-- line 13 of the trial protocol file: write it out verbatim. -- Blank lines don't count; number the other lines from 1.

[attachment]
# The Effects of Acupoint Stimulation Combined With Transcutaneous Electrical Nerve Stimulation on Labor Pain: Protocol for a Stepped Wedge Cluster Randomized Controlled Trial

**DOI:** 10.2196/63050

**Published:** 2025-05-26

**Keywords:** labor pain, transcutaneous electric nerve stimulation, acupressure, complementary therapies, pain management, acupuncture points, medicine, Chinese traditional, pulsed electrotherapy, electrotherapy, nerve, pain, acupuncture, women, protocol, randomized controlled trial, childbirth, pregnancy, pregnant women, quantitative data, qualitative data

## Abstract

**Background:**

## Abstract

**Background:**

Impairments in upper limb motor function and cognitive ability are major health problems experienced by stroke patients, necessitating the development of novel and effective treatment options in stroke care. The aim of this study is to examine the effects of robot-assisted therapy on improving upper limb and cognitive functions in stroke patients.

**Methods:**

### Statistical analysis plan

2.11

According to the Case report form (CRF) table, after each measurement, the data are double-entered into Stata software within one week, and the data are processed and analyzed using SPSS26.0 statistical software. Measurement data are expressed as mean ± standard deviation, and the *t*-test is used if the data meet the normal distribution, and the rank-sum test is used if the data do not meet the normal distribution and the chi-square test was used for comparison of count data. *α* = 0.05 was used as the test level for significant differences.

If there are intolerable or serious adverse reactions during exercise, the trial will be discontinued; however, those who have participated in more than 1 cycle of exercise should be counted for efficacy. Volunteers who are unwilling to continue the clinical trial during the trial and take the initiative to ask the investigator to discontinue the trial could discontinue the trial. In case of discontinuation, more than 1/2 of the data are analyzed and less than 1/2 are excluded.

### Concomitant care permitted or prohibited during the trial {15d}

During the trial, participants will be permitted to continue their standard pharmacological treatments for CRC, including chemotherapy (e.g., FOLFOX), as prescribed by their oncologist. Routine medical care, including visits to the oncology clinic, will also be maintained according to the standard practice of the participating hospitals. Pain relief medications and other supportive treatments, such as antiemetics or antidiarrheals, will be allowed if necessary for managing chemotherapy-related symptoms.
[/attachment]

According to the Case report form (CRF) table, after each measurement, the data are double-entered into Stata software within one week, and the data are processed and analyzed using SPSS26.0 statistical software. Measurement data are expressed as mean ± standard deviation, and the *t*-test is used if the data meet the normal distribution, and the rank-sum test is used if the data do not meet the normal distribution and the chi-square test was used for comparison of count data. *α* = 0.05 was used as the test level for significant differences.